5. Fee for Service payment for care. We need to move from fee for service to payment of the total cost of bringing the patient back to as high of a level of life functioning as possible — a type of global payment. Right now if a patient comes into a hospital with throat cancer, if they survived and are discharged, the hospital sees it as a success. But the patient has much farther to go before they are back to the highest level of life functioning. Hospitals should be paid — not on what is done in the hospital and 30 days after — but on a bundled fee of the total cost of care to get the patient to the highest level of life functioning. It should be the total cost of the care, not just the inpatient component.
You are a “healthcare insider”. If you had the power to make a change, can you share 5 changes that need to be made to improve the overall US healthcare system? Please share a story or example for each.
The Affordable Care Act helped get more people insurance, but it did not really control health care costs. In addition, Medicare for All is too far of a reach. Our health system is just too fragmented in its approaches, and it makes policy implementation difficult (VA, private insurance, Medicare, Medicaid etc.). I believe we need to provide a uniform platform that encourages competition, improves health, lowers cost, and provides options. For this we need a new health care plan, Universal Health Choice, A Health Plan for America.
Ok, it’s very nice to suggest changes, but what concrete steps would have to be done to actually manifest these changes? What can a) individuals, b) corporations, c) communities and d) leaders I do to help?
I have been advocating a new Health Plan for America (Universal Health Choice) locally, in Washington, D.C., and with my colleagues around the country that I believe will address these issues. You can read the plan in its entirety here. If lawmakers do not start fresh and build a system for America’s future, everyone’s best efforts and intentions will fall flat. We must improve the efficacy of the system to benefit patients, as well as make health care financially sustainable.
I believe there is a practical and politically feasible approach to U.S. health care reform.
The keys to this solution are vouchers (for choice) and allowing everyone an option to purchase a Medicare solution. The proposal provides freedom of choice for people purchasing insurance; addresses concerns regarding pre-existing conditions; provides competition, thereby reducing the cost and increasing benefits; stabilizes the small and individual markets; ensures fairness by having large risk pools; and eliminates the Medicaid stigma barrier.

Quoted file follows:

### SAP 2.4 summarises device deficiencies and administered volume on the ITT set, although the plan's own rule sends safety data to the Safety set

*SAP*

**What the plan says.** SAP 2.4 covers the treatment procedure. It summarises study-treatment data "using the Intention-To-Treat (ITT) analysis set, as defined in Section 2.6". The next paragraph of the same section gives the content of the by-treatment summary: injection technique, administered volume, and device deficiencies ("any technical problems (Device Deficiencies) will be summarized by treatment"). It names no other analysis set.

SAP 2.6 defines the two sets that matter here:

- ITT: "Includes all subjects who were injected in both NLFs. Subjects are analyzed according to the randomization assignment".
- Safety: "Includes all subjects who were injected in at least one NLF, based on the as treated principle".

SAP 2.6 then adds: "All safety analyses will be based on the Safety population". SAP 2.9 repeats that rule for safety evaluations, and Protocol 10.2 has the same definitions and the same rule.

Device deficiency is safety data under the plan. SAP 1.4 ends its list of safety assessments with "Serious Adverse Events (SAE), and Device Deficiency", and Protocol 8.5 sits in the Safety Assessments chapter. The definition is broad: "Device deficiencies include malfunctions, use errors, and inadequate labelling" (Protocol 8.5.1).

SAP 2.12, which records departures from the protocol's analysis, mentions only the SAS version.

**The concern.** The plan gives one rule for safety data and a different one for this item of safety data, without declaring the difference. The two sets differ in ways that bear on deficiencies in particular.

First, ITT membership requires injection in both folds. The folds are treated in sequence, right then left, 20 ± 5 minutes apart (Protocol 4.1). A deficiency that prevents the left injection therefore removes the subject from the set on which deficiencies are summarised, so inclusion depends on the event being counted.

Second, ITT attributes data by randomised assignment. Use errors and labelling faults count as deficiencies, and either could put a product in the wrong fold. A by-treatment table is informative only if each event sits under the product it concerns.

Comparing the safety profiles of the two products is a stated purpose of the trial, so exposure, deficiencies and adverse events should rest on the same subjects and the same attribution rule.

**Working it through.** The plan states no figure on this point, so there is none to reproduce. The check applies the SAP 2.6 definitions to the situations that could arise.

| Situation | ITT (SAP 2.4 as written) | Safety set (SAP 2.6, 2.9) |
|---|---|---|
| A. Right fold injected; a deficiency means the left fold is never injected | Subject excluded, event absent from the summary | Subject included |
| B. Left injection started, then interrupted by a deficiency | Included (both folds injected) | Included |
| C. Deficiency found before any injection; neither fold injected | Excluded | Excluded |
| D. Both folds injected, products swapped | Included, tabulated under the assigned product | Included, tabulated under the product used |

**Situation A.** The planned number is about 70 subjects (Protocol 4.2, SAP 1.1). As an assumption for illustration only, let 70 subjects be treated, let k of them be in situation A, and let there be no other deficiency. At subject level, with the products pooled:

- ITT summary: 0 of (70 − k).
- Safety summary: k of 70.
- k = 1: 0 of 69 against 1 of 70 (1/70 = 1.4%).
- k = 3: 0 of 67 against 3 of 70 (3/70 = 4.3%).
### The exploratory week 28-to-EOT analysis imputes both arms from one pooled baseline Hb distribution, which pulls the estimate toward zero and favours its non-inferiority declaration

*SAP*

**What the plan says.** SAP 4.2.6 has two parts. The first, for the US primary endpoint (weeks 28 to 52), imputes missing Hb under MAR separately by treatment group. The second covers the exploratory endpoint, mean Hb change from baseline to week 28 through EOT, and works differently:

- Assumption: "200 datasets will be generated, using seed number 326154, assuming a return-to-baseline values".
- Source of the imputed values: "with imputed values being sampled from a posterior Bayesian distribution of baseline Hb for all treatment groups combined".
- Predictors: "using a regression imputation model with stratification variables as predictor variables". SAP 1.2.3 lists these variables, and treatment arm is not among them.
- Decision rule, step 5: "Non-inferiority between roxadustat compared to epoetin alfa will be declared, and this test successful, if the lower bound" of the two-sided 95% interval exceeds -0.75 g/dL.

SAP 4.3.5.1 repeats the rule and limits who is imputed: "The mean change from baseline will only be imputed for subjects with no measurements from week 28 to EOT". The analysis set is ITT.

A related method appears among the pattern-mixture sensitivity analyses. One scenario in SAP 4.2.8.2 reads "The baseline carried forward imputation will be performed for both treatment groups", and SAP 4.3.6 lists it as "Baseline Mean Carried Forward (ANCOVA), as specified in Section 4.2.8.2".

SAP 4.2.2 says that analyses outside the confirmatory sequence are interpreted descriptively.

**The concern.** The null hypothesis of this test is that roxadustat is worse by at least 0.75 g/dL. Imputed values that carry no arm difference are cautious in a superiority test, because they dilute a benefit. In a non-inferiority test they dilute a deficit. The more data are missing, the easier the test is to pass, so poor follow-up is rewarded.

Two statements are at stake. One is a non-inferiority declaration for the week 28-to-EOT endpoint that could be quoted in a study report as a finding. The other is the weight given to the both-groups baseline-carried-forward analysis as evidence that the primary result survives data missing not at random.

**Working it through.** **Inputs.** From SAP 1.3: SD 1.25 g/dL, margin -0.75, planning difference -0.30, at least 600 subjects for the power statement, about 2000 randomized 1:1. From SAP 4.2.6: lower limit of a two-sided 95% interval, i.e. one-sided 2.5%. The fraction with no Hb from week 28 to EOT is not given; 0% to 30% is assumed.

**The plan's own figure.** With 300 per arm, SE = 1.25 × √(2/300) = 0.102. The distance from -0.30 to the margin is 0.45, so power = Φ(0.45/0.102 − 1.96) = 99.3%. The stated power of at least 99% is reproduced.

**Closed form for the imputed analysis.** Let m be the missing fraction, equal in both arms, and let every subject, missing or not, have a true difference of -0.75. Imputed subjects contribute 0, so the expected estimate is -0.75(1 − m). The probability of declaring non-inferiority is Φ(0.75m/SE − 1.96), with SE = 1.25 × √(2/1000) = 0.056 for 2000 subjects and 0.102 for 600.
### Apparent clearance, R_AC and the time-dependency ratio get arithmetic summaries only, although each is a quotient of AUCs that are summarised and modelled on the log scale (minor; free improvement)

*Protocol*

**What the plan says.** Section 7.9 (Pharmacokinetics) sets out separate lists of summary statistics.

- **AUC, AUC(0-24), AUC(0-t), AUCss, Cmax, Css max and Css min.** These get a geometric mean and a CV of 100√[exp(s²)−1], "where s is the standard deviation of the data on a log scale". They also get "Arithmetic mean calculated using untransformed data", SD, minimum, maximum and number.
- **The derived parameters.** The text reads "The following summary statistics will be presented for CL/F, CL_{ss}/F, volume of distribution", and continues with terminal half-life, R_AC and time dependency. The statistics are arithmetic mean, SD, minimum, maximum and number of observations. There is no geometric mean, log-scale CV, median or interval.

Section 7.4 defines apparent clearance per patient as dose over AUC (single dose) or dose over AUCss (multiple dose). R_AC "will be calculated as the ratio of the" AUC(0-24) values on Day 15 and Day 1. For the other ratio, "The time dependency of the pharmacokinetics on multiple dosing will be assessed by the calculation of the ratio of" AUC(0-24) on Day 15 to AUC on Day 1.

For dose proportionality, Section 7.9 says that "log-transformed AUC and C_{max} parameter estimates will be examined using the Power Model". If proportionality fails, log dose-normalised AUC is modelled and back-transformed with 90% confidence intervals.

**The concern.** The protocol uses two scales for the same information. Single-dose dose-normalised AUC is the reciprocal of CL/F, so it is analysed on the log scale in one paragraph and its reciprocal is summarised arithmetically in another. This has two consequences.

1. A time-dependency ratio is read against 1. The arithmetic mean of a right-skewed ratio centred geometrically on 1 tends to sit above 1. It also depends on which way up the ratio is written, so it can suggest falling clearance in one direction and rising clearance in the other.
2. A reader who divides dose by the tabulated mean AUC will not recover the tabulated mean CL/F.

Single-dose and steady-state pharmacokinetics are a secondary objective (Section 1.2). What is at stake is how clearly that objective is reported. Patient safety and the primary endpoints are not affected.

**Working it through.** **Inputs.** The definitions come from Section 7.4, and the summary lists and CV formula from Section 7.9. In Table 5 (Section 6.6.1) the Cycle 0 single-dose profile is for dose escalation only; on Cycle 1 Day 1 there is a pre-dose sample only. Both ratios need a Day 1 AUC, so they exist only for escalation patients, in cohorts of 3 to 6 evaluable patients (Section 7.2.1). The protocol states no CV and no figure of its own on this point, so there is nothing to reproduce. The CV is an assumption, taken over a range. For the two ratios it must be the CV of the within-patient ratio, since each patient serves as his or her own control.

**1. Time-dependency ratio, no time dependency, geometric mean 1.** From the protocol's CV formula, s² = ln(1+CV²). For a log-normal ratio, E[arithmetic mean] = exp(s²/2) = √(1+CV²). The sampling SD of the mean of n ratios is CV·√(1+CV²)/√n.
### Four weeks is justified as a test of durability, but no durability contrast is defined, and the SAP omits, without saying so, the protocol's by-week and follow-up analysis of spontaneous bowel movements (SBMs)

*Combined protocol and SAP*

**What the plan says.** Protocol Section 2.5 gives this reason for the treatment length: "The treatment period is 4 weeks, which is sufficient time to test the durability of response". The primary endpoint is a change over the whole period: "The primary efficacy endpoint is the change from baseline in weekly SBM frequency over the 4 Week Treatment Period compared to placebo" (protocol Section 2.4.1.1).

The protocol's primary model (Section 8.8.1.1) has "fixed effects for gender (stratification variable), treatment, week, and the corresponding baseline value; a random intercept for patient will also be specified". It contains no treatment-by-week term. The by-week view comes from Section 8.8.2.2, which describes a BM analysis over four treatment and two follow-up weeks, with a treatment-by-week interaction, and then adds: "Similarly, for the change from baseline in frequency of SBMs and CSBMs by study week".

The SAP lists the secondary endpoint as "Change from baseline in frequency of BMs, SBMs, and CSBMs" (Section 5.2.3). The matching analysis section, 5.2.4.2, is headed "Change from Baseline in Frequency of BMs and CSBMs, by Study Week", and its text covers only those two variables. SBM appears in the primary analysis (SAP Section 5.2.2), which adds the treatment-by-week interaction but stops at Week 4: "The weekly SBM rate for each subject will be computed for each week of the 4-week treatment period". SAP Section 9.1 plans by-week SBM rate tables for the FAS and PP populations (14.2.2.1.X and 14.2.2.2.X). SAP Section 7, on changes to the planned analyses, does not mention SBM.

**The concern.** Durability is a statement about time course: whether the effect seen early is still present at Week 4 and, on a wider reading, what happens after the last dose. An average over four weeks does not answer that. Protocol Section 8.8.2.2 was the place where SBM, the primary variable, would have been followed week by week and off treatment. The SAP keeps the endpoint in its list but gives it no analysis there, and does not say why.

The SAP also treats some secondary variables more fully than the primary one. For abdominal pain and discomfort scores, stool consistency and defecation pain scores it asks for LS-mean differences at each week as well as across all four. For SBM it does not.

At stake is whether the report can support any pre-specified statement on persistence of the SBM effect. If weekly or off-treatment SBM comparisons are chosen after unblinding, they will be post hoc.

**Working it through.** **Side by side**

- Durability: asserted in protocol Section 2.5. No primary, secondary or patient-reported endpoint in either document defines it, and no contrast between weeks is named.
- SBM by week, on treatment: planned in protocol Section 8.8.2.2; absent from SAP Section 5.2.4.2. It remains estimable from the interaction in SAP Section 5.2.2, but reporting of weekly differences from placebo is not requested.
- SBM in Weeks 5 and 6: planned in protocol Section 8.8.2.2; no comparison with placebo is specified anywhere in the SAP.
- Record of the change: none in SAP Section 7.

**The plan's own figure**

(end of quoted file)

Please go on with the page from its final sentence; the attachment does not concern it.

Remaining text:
We already have a proven example of how a voucher system could operate with Medicare Advantage, where beneficiaries can stay with traditional Medicare or elect private insurance. The private insurance companies compete to offer the best benefits for the “voucher.”
This proposal does not provide for universal insurance, but it does offer a foundation for such in the event that the federal and/or state government(s) wished to extend benefits to all, through tax credits or subsidies.
As a mental health professional myself, I am particularly interested in the interplay between the general healthcare system and the mental health system. Right now we have two parallel tracks mental/behavioral health and general health. What are your thoughts about this status quo? What would you suggest to improve this?
As I noted, my early career was in Mental Health. I believe the fact that mental health is treated differently is a historical accident brought about from Dorothea Dix and her important and successful campaign for mental institutions. We will never control health care costs until we include mental health. Part of the problem is that we are paid fee for service, and as such, the provider is not concerned about the total cost of the person’s care. You can see this where population health or capitated payments are made. Once the provider is financially responsible for the cost overall cost of care, attention is given to mental health and other social determinants of health.
How would you define an “excellent healthcare provider”?
One that puts the patient first. This sounds like mother hood and apple pie, but it rarely happens. We make decisions to save costs, meet regulations, attract MDs, retain nurses, etc. Rarely do we make a decision with the criteria being, “what will improve the provider patient interaction.” The philosophical underpinning of the modern hospital is the industrial revolution (Michel Foucault, The Birth of A Clinic). The hospital has the same underpinnings as a prison — to take the patient (or prisoner) and put them into our “machine.” It’s designed for the patient to bend to the needs of the organization and not the other way around. The patient becomes a “widget” in our complicated system. Look at the similarities in prisons and hospitals. They take your clothes and make you use theirs — and prison clothes are better than hospitals. Both feed you when they want to feed you. An ICU and maximum-security prison are similar in design. Hospital’s wake you for a test. Clinics are not open at convenient times. You have to wait in waiting rooms. I could go on. The bottom line: the patient is not first.